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Altria Jumps on Plan to Sell Ste. Michelle Wine Estates for $1.2B

PE firm Sycamore Partners is paying $1.2 billion cash for Altria's Ste. Michelle Wine Estates business.
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Shares of Altria Group   (MO)  jumped on Friday after the tobacco company agreed to sell its Ste. Michelle Wine Estates business to private equity firm Sycamore Partners for $1.2 billion cash. 

Ste. Michelle, Woodinville, Wash., produces premium wines sold under labels including Chateau Ste. Michelle, 14 Hands and Stag's Leap Wine Cellars. It also imports Antinori and Champagne Nicolas Feuillatte products into the U.S.

The companies hope to close the deal by year's end, subject to Sycamore obtaining the necessary financing and antitrust regulators clearing the purchase. 

The deal generates value for holders and enables management to focus more on its effort to "responsibly transition adult smokers to a non-combustible future," Altria Chief Executive Billy Gifford said in a statement.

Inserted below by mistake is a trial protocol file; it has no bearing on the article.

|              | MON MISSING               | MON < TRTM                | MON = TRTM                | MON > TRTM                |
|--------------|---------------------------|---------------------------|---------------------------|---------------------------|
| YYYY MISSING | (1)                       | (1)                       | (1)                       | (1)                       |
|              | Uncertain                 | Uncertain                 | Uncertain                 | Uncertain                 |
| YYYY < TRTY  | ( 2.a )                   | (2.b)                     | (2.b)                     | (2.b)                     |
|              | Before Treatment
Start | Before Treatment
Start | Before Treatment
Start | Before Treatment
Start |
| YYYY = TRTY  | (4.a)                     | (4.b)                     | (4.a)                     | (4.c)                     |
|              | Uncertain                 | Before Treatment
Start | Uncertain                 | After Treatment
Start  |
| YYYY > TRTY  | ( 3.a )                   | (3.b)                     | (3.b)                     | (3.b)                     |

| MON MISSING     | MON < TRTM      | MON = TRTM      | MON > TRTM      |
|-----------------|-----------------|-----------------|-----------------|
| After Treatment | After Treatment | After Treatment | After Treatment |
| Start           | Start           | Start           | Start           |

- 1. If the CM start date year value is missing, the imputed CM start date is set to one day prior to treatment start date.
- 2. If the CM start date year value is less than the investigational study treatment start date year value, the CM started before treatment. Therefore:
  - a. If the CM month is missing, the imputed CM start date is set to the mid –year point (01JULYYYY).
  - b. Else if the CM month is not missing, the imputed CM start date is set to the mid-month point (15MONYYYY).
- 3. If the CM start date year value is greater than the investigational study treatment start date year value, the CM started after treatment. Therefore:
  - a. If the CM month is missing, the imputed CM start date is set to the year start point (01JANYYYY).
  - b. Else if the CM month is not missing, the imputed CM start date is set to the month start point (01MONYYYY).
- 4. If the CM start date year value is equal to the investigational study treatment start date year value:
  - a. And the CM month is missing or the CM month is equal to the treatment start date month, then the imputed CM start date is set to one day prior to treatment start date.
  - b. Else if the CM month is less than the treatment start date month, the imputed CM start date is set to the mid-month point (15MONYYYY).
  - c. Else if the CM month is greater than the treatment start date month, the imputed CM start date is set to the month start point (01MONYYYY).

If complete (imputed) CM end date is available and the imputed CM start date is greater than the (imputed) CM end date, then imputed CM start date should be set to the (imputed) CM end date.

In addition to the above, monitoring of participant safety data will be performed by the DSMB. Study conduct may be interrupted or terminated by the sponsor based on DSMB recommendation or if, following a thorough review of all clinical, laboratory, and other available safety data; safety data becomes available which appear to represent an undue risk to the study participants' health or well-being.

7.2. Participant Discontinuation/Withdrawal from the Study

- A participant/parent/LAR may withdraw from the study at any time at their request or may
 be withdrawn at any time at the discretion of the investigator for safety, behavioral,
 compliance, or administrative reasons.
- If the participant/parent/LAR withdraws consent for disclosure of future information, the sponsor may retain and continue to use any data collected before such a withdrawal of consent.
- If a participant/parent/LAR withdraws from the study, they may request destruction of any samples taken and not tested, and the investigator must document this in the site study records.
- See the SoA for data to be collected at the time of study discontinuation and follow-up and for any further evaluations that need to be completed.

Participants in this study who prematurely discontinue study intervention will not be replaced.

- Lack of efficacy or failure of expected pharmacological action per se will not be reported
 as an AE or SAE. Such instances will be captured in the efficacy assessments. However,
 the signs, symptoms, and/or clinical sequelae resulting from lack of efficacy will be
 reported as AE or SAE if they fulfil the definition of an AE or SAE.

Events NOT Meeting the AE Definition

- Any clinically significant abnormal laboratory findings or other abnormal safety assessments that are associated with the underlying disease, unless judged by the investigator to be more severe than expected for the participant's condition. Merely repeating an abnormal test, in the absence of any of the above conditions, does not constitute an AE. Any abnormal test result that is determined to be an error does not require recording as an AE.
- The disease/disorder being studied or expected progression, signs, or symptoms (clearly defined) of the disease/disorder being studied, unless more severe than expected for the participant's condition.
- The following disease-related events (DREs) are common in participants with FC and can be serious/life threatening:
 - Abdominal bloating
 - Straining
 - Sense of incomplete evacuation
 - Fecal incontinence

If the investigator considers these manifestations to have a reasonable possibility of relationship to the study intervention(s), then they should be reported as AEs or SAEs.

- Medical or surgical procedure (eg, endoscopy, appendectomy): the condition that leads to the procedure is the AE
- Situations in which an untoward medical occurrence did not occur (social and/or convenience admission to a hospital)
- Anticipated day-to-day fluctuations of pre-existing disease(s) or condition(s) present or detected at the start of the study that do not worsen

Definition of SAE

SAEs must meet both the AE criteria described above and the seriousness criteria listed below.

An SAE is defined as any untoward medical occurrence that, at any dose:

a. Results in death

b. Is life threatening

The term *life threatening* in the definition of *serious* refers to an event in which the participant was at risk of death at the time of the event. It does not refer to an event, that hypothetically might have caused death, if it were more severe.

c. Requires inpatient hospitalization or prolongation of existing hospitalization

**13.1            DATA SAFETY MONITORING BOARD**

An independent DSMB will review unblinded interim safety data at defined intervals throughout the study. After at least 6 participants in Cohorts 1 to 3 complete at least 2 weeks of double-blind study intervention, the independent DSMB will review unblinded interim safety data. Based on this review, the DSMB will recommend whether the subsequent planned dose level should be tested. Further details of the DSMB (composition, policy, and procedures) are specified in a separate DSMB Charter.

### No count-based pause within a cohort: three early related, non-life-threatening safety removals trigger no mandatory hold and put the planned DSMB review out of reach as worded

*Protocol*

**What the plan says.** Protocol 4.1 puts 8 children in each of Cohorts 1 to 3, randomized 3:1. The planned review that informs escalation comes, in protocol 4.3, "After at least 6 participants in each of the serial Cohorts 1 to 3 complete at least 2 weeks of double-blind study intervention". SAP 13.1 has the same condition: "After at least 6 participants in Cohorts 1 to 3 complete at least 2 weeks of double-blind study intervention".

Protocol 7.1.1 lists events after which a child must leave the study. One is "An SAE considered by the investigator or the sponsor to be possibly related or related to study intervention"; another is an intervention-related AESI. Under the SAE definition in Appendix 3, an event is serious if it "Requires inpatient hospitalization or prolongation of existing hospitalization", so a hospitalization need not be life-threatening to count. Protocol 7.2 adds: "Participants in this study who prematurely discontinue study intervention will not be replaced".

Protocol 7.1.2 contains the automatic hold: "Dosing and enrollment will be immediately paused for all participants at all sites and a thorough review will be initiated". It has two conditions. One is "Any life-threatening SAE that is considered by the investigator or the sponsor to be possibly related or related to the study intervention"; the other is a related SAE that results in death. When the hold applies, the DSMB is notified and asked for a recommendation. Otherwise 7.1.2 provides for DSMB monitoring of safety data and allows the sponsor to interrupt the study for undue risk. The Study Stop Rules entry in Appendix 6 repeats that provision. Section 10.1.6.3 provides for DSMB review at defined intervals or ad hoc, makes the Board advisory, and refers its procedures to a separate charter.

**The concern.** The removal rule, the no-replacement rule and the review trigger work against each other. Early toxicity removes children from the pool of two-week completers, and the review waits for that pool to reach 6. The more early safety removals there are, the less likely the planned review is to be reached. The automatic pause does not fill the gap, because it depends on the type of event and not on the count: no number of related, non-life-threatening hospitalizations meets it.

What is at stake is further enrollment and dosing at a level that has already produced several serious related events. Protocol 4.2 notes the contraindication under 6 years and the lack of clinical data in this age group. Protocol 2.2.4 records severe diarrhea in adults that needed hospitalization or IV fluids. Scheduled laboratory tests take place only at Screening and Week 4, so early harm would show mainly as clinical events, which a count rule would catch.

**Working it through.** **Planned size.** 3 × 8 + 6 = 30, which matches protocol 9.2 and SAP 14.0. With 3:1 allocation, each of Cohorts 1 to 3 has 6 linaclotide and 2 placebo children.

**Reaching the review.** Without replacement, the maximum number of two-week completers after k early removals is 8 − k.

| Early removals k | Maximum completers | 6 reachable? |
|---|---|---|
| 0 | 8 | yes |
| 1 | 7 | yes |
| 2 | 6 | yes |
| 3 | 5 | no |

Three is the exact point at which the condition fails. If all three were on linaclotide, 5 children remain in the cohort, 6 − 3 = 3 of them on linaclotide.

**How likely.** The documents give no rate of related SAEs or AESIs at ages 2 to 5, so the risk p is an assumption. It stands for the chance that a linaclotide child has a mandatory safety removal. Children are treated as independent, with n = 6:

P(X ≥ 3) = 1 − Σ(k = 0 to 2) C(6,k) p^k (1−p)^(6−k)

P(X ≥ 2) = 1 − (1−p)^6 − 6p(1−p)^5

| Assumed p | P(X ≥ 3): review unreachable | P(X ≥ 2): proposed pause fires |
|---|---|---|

Altria plans to use the proceeds from the sale to buy back stock.

At last check shares of the Richmond, Va., company were 2.8% higher at $47.75. 

Sycamore Partners is the New York private-equity firm focused on consumer investments.

In late April, shares of tobacco stocks fell Thursday after the U.S. Food and Drug Administration said it would propose a ban on the sale of menthol cigarettes. Altria produces Marlboro Menthol.

Altria Chief Executive Billy Gifford, quoted by Bloomberg from the company's earnings-report conference call, said, “We don’t think prohibition works.” The company has said banning flavors would prompt smokers to switch to regular cigarettes or black-market ones, the news service reported.

The FDA said it is “working toward issuing proposed product standards within the next year to ban menthol” as a flavor in cigarettes and to ban all flavors, including menthol, in cigars.

The aim is to "significantly reduce disease and death" from using these two products.